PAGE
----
"Erika has worked hard to forge good relationships with the representatives of the lenders, allowing her to smooth over any potential difficulties with a loan application before pen is put to paper. She makes certain that each application is tailored in a way that makes it the most attractive for any specific lender, which gives it the best chance of going through without a hitch. In the event of the inevitable hiccups such as solicitors, valuers or credit departments dragging their feet, Erika immediately jumps in to sort out the problem straight away." David and Nicole

Buying property in a Super Fund

What is an SMSF [Self-Managed Superannuation Fund]?

SMSFs are a unique way of saving for your retirement. They can be a great way for you to take control of your future retirement income. But, they’re not for everyone and you need to carefully consider if you’re prepared, and able, to put in the time and take on the responsibility and obligations that are involved in responsibly managing an SMSF.

Basically an SMSF is a trust. A trust is an arrangement where the trustee [a person or company] holds assets [trust property] for the beneficiaries [the trust members].

The ATO [Australian Tax Office] is the regulator of SMSFs and is responsible for helping to protect retirement income by ensuring that SMSFs follow the rules and legislation outlined in the super and tax legislation.

ASIC’s responsibility is to ensure that corporate trustees [either for the super fund or Bare/Property Trust] are properly incorporated, have the appropriate directors and lodge their annual reports.

How does borrowing in a super fund work?

  • An SMSF Loan is technically called a Limited Recourse Borrowing Arrangement [LRBR]. Throughout this website we’ll refer to it as a Super Fund Loan.
  • A Super Fund Loan involves an SMSF taking out a loan from a third party lender [or from a related party such as a member of the fund].
  • A Super Fund Loan is significantly different and more complex than a loan you may apply for in your personal name outside of super.
  • The SMSF trustee uses the Super Fund Loan, together with its own cash funds, to fund the purchase of an investment property.
  • The property purchased in your SMSF must be a ‘single acquirable asset’ and it must be either a residential investment property or a business real estate, ie. property used for business purposes.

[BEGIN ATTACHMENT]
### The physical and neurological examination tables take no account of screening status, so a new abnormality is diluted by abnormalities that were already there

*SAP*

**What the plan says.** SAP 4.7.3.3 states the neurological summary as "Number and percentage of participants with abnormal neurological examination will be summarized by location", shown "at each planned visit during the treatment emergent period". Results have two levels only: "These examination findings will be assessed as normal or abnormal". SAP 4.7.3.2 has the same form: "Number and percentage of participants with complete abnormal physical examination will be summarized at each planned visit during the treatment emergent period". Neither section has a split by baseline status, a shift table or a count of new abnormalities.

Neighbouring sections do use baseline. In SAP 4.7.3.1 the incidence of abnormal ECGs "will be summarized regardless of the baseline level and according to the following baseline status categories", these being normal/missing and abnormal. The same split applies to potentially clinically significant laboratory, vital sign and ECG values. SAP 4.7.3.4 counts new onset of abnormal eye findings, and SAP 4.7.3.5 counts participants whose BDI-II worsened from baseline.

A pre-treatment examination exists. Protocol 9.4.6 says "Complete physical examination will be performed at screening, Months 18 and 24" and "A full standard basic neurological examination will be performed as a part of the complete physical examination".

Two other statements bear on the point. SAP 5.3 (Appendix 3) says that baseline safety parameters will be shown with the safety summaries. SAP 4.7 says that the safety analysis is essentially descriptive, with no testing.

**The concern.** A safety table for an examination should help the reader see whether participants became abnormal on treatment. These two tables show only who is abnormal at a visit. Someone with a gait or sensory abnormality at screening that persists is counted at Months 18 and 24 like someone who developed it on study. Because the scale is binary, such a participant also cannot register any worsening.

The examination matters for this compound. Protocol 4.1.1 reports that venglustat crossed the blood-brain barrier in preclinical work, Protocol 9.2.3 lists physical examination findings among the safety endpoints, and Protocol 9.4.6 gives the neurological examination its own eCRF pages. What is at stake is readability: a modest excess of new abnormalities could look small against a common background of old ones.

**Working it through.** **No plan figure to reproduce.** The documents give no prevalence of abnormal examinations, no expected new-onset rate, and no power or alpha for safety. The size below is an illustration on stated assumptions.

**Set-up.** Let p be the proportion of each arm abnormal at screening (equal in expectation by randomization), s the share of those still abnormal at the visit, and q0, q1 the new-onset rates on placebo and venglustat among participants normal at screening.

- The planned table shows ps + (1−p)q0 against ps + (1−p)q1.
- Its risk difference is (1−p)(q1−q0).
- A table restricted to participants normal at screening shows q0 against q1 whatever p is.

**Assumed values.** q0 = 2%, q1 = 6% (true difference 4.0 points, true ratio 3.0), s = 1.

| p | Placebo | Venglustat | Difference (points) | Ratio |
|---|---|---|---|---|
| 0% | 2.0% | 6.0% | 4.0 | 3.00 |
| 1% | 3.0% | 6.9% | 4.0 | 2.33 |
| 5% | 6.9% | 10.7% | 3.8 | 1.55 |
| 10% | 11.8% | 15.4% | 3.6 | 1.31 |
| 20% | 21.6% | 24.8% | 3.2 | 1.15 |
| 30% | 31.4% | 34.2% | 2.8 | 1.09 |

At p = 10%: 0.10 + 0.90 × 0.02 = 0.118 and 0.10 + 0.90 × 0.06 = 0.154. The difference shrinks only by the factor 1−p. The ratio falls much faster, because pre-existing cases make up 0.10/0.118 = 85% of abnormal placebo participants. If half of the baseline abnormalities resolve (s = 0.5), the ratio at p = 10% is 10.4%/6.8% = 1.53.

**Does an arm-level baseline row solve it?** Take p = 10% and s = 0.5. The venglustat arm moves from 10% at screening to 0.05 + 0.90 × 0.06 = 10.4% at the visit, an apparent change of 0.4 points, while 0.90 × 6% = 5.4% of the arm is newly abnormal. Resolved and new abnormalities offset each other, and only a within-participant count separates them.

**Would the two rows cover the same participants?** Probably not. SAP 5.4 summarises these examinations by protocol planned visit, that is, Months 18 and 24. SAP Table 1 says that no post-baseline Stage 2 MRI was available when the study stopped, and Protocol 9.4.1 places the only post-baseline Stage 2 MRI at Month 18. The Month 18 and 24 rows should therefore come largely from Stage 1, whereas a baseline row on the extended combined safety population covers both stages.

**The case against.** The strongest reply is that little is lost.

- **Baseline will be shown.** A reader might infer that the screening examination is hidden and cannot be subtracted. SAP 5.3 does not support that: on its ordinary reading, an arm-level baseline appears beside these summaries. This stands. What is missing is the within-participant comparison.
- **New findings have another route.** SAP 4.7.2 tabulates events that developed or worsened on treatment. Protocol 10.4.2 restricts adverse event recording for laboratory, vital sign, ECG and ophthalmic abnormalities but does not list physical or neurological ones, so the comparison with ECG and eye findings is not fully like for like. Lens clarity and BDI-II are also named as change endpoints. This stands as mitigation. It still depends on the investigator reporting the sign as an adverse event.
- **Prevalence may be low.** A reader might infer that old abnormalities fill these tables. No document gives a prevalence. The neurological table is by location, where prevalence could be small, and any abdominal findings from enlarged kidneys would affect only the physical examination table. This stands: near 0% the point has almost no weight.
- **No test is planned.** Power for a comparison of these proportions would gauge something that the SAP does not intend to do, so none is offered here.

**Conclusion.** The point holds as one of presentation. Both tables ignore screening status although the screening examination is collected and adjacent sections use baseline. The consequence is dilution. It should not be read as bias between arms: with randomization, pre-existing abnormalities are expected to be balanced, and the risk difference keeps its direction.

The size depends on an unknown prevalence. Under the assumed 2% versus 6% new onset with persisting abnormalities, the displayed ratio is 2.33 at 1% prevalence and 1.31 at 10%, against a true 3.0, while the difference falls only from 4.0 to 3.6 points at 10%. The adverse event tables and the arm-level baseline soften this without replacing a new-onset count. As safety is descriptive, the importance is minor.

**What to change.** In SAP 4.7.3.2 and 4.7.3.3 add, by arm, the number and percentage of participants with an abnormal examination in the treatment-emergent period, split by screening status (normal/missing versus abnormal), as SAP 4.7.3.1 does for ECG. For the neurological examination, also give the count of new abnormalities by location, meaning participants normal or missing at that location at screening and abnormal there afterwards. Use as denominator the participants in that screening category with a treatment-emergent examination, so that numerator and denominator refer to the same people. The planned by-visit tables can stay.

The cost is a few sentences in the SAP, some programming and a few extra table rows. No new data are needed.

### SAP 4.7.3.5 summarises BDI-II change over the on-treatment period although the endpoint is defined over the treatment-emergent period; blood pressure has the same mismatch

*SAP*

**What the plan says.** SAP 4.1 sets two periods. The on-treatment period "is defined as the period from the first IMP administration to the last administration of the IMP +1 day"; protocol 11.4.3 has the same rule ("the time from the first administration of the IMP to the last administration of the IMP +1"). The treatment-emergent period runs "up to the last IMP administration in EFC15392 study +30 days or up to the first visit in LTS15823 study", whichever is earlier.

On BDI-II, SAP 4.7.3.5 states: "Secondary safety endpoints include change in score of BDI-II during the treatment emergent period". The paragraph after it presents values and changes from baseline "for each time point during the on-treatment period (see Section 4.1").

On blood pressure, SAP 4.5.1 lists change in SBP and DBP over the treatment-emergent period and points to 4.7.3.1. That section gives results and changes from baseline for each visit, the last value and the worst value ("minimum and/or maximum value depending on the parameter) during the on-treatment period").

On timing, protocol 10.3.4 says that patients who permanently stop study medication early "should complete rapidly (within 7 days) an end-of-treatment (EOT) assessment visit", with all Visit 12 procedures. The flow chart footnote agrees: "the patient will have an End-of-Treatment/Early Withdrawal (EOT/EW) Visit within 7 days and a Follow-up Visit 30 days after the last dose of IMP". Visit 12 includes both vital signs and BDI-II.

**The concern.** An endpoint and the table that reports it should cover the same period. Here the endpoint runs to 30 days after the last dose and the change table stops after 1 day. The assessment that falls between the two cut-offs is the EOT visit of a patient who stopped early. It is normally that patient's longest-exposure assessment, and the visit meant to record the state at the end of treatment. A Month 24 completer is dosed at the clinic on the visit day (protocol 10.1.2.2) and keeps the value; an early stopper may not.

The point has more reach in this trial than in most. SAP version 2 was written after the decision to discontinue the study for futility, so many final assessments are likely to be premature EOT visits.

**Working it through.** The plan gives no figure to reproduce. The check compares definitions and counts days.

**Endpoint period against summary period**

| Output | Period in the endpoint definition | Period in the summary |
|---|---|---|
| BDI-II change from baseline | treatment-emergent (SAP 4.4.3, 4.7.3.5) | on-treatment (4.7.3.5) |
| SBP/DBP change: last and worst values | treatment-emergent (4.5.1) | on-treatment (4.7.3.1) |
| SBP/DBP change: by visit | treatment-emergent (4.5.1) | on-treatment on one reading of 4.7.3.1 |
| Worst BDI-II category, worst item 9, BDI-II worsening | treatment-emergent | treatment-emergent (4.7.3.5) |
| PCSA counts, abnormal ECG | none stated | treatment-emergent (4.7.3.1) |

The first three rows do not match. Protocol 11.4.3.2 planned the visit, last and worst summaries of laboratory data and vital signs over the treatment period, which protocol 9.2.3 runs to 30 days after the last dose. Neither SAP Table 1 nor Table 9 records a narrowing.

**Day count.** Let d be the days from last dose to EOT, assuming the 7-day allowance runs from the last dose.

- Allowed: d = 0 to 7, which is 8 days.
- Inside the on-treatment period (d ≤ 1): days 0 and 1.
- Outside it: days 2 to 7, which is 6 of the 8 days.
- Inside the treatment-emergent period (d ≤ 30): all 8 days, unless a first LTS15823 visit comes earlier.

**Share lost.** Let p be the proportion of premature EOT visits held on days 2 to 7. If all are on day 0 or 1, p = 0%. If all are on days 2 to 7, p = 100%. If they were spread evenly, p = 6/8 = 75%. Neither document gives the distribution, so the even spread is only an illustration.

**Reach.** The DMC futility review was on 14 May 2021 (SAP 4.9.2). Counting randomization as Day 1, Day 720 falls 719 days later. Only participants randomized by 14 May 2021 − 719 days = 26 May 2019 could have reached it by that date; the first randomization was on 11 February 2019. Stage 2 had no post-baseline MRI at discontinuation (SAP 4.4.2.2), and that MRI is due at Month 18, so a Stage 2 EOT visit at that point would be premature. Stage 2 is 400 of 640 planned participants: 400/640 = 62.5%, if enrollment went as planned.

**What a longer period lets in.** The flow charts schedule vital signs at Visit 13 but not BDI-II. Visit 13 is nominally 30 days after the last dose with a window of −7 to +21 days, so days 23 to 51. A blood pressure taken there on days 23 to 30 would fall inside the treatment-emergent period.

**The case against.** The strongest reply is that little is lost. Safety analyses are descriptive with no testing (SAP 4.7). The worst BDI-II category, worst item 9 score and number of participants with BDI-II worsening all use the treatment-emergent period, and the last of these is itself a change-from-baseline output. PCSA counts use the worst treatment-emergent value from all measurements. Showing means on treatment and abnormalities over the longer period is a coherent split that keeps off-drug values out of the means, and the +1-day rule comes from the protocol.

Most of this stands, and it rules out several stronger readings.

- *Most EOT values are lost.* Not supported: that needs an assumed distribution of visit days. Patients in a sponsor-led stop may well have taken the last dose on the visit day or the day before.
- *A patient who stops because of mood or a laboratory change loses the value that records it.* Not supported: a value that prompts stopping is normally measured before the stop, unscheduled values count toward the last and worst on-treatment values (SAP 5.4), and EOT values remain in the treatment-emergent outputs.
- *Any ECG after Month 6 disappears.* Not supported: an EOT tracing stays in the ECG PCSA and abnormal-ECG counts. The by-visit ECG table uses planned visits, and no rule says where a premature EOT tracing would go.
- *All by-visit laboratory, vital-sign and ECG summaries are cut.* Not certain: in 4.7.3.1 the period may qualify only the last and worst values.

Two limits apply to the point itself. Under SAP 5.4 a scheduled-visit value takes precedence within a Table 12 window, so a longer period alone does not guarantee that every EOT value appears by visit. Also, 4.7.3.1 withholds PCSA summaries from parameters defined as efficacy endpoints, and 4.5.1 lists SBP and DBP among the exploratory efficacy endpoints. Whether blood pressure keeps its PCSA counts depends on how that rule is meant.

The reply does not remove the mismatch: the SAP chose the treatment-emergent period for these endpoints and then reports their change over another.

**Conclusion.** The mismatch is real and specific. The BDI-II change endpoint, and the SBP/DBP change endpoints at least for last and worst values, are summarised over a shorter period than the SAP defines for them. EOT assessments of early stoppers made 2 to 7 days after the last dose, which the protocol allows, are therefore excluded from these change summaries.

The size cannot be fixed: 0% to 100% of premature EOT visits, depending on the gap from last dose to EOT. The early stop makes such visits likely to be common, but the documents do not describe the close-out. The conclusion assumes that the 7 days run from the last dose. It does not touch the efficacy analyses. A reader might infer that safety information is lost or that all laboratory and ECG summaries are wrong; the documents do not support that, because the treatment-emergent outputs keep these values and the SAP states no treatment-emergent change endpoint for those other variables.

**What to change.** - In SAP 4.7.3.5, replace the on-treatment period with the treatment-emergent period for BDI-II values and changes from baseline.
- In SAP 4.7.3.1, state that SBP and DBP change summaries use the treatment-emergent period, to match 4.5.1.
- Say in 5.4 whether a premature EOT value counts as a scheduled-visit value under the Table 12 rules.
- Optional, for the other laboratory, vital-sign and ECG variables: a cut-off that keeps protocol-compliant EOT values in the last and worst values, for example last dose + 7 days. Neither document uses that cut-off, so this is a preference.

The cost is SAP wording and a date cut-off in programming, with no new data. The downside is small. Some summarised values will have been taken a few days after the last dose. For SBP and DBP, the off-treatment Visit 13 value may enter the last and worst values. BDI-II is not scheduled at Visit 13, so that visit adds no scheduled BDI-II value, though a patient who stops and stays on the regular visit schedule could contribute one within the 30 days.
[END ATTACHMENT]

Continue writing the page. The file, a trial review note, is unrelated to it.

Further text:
• Existing SMSF assets for example shares, managed funds, cannot be used as security for the property purchase.
  • When a property is purchased by the SMSF via a Super Fund Loan, the property must be held in a separate trust [a Bare/Property trust] within the total SMSF structure. The Bare/Property trust has no function other than to hold the property asset.
  • The trustee of the Bare/Property trust is the legal owner of the property. The SMSF trustee is the beneficial owner of the property.
  • Rental income earned by the property is paid to the SMSF trustee [not the Bare/Property trust], who is responsible for making the loan repayments.
  • The lender usually places a charge over the property and has the option to take possession if the SMSF defaults on its loan obligations or other conditions of the loan contract.
  • If the SMSF is unable to pay the loan and the lender decides to recover the loan funds, it can only use the proceeds obtained from the sale of the property. It is not able to access the other investments in the SMSF to make up any loan shortfall. That’s why a Super Fund Loan is called a Limited Recourse Borrowing Arrangement.
  • A lender may, in its loan contract require you, as an SMSF trustee, to provide a personal guarantee for the Super Fund Loan and, if the loan defaults, the lender may recover losses via the personal guarantee.
  • When the Super Fund Loan is repaid, the property may be transferred from the Bare/Property trust to the SMSF itself.

SMSF Loan Structure >

Want to see our 9 tips to successfully execute a Super Fund Loan?

Submit your details for instant access

Your Name*

Your Email*

Disclaimer: This information has been prepared by Aurora Finance Group as a guide only. You should not act solely on the basis of this information because it has been generalised and tax laws apply differently to different circumstances. As tax and related laws change frequently, there may have been changes to the law since this information was prepared. None of the comments in this page are intended to be advice, whether legal, financial or professional. Do not act on this information without first obtaining specific information about your particular situation from either Aurora Finance Group or other superannuation professionals.